• Attendees will learn more about what resiliency is and how, historically, Black communities have exemplified many key characteristics.

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Lunch Keynote

“A Historical Perspective of Black History and Mental Health”

This keynote will take a broad historical look at African American mental health.  As well as resilience and social ties have enabled many African Americans to overcome adversity and maintain a degree of mental health. Also, the importance of engaging in accurate historical and current narratives to get on the proper path to healing ourselves and our children and sustaining our future.

W. Curtis Marshall MS, Public Health Strategist/Consultant

Afternoon Workshops

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Dr. Altreisha Foster, an author, scientist, baker, and entrepreneur
“Cake Therapy: How Baking Changed My Life”

Altreisha Foster is the author of “Cake Therapy: How Baking Changed My Life” She highlights the correlation between trauma, her life experiences, and hardships, and overcoming the sweet decadence of baking through her recipes. She finds peace, solace, remembrance, and renewal of life in her nurtured craft and has since been sharing it with the world.

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Zachary Hylton, Economic and Racial Equity Consultant
“Global Futures Dependent Upon Black Men's Healing”

This proposed session includes a presentation of ideas and a facilitated workshop discussion. Goals and Objectives of the Workshop:


  1. Explain theoretical and practical conceptualizations of system transformation.

  2. Explain the connection between Black Liberation and healing and system transformation.

  3. Explain the theoretical connections between system transformation and the Anthropocene.


Expected Outcomes for Participants

  1. Critically discuss the proposed connection between Black healing/liberation, system transformation, and the Anthropocene.

  2. Develop a critical framework to determine what is system transformation and what is not.

  3. Consider implications for developing system transformation efforts and participation in system transformation efforts across different communities.

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Kentral Galloway, program director 
Quincy Jones, Violence Prevention Case Manager
Next Step Program

The presenters will educate participants on the work and approach of the Next Step Program. Next Step is a hospital-based violence intervention program that connects youth and young adult victims of violent injury to resources and support.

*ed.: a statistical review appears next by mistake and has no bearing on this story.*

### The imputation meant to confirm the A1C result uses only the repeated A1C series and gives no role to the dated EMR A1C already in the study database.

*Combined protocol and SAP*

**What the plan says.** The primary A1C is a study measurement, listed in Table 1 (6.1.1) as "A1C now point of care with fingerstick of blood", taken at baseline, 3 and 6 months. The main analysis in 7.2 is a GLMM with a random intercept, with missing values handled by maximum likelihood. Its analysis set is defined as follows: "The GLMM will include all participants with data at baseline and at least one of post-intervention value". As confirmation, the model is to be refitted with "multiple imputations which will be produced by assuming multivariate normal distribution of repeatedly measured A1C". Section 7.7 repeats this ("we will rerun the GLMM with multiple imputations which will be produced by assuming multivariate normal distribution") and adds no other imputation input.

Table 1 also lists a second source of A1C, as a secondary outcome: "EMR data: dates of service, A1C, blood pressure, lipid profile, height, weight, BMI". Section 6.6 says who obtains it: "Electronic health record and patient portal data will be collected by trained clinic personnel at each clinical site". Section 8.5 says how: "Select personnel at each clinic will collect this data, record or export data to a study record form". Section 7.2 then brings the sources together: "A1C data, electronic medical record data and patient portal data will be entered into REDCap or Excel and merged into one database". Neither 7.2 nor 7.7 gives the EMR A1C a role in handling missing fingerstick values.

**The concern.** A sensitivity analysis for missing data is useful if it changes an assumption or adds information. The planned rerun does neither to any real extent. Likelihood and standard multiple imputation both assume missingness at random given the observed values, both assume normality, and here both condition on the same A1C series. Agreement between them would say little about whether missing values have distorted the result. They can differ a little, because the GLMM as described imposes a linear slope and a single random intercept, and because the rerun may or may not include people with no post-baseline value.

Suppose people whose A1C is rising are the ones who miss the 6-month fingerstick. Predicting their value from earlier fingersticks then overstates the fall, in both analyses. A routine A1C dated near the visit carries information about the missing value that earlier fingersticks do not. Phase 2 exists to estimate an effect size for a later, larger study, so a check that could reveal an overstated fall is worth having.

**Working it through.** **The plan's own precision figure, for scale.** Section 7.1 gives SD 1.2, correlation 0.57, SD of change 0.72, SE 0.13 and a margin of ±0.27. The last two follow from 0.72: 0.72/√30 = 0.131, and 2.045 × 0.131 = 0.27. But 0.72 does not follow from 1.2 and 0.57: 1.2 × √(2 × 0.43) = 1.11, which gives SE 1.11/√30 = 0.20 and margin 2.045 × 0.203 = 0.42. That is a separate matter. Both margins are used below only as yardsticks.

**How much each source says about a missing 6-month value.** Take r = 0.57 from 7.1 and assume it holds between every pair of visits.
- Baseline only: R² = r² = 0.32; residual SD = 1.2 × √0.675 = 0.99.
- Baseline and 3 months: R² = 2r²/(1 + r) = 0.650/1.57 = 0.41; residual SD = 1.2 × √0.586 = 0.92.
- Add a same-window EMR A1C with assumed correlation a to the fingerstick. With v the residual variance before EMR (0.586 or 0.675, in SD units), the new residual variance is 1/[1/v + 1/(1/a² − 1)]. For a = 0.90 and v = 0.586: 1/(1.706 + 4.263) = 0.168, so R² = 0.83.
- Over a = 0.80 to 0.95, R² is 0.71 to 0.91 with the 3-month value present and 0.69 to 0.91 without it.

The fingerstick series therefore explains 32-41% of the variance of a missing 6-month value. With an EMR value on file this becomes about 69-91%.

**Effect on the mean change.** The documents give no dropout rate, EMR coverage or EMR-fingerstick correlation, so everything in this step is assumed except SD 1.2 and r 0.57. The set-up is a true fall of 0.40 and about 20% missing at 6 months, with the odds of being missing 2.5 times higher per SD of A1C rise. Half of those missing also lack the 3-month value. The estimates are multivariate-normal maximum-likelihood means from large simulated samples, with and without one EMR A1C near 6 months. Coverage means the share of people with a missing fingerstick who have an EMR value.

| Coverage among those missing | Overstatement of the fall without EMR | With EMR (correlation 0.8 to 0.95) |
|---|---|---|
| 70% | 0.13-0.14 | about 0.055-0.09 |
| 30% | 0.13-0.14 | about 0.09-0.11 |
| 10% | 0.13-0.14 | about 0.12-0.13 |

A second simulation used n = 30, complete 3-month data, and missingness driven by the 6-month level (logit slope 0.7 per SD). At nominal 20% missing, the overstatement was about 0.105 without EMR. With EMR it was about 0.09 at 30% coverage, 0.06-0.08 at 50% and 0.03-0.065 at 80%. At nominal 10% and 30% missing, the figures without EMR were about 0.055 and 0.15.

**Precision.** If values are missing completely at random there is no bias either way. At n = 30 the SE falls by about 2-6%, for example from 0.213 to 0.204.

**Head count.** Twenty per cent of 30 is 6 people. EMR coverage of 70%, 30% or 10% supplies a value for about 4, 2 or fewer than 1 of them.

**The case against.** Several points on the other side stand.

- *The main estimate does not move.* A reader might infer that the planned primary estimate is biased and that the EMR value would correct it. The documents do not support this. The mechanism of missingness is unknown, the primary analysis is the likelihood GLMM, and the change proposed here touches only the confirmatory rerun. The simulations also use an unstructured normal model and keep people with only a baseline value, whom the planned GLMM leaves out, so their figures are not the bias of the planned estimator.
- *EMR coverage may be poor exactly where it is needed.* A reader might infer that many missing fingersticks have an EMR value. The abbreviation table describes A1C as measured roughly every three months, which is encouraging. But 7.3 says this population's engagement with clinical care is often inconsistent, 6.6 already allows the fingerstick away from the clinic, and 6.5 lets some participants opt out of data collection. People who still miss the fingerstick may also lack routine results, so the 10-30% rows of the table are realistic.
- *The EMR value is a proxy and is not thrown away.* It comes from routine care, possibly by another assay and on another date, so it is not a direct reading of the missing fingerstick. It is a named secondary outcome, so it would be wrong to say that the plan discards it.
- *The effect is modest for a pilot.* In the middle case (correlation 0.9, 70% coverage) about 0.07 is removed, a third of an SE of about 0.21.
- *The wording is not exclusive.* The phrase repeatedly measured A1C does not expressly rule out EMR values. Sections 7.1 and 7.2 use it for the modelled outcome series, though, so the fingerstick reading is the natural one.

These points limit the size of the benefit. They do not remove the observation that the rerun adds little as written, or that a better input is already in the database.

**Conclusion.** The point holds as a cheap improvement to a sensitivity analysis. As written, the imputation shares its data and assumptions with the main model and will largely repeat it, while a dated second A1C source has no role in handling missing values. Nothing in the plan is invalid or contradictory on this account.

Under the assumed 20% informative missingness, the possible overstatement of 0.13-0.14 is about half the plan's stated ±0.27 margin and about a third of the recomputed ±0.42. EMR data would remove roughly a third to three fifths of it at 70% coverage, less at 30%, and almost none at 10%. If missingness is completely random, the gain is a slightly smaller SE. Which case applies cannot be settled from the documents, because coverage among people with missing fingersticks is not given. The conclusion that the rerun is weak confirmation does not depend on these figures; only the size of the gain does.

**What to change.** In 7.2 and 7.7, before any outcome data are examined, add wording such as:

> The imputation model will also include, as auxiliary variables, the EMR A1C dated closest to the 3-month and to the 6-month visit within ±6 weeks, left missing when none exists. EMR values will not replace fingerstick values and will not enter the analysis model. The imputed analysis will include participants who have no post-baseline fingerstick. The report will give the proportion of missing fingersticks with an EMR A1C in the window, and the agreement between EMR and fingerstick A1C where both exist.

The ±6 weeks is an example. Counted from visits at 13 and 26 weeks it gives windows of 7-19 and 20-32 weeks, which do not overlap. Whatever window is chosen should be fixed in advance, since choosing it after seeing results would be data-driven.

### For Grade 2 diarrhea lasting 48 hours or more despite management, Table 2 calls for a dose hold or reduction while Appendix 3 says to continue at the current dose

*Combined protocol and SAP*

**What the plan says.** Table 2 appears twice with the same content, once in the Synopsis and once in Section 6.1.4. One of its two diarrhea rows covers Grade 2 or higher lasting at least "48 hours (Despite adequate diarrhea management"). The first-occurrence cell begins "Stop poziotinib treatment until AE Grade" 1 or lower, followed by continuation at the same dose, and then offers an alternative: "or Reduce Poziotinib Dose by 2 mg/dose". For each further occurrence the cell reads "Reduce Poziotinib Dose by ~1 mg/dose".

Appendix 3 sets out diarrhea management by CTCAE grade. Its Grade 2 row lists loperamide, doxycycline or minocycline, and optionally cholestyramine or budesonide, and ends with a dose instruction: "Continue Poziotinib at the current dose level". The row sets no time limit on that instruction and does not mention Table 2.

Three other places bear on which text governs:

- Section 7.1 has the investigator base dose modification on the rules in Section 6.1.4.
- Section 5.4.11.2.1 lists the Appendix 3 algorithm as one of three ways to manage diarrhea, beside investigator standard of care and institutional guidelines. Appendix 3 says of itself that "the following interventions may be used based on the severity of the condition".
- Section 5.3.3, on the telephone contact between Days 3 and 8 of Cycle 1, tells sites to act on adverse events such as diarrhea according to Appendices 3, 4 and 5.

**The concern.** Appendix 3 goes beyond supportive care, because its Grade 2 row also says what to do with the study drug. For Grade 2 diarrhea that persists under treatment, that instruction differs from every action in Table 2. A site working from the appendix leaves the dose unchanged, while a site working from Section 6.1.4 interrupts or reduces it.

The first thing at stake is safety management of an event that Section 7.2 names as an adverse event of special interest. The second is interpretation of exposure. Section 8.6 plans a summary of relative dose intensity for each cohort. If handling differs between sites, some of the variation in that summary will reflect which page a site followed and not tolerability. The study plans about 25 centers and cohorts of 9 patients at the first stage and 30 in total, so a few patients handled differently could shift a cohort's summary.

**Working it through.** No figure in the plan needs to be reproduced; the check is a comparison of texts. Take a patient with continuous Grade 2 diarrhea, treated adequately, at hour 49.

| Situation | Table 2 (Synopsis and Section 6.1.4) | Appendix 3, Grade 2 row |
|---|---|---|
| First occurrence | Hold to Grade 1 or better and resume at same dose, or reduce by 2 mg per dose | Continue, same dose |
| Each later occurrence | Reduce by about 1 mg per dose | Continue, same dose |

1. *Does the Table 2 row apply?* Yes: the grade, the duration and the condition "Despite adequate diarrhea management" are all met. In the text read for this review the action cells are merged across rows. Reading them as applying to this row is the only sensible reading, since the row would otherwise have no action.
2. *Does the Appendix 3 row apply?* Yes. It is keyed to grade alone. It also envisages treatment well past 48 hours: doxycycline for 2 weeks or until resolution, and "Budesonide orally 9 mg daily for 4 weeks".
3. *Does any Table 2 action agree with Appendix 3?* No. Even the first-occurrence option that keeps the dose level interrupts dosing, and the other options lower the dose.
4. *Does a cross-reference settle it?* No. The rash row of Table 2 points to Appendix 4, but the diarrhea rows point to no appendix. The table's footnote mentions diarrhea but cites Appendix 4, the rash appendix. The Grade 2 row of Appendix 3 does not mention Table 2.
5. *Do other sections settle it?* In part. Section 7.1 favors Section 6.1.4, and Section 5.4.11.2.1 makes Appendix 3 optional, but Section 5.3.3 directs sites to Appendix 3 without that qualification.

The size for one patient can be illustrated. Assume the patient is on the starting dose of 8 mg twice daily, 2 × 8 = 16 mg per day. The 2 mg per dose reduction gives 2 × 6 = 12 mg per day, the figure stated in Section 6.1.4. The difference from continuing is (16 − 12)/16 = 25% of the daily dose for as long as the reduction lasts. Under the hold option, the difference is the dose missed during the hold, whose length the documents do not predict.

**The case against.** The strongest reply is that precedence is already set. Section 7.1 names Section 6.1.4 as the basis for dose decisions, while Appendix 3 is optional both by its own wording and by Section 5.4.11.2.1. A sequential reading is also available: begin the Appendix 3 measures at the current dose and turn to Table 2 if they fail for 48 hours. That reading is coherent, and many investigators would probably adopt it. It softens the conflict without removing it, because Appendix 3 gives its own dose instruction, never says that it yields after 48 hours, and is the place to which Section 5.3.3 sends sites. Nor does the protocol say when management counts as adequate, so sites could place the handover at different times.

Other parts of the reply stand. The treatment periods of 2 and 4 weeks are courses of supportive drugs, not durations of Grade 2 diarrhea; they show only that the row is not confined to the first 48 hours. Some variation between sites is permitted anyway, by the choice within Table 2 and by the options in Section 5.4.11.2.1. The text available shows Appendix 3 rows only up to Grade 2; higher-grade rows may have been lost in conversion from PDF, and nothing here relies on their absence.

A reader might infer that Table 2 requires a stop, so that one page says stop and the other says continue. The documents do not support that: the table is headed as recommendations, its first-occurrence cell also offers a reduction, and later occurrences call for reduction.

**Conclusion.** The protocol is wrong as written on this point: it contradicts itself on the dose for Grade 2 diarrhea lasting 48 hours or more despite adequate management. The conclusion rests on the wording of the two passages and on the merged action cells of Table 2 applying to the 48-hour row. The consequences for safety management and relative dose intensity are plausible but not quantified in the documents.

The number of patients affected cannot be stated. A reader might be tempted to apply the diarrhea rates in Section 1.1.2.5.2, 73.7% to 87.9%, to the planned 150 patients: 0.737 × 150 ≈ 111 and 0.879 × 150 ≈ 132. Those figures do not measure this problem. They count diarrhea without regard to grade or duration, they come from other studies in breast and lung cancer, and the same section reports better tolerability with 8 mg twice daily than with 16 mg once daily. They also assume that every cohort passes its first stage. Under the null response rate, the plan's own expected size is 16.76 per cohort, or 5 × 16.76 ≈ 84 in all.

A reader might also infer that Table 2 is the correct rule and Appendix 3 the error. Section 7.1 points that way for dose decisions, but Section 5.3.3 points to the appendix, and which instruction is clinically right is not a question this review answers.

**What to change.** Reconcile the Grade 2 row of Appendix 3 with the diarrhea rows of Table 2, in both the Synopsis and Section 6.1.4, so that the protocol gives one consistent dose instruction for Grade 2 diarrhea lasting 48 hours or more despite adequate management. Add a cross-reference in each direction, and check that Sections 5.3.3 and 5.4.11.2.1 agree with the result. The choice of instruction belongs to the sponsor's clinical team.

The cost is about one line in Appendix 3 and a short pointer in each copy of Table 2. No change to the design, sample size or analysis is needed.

The goals of the Next Step program are to:

  • Reduce re-injury and re-hospitalization for youth who are victims of violent injuries.

  • Support positive development and holistic healing for youth and families affected by violence.

  • Help interrupt the cycle of community violence.

Larry Burgess, Senior Case Manager
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Terron Edwards, Founder and Executive President of Fathers Making Progress
“Fathers Making Progress”

The workshop will explore trauma-informed, culture-sensitive outcome-driven approaches that lead to community healing and empowerment in the inner city Milwaukee neighborhoods they work in. This will be done through not just its founder but long-time participants, many whom are now members of its staff, telling the movement’s story of its rise into an organization that provides Black fathers the tools to provide Black Fathers the tools to impact our community.  We will also talk about current program offerings and demonstrate the growth space we create during their groups.

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Richard D. Smith, MA., National Trainer and Trauma Expert
“Divine Masculinity”

Richard explores the transformative potential of divine masculinity as a movement for healing and personal evolution among men. Smith defines divine masculinity as an integrative approach that promotes the balance of inner strength and vulnerability, emphasizing emotional intelligence, empathy, and self-awareness, allowing men to grow beyond antiquated gender roles and expectations.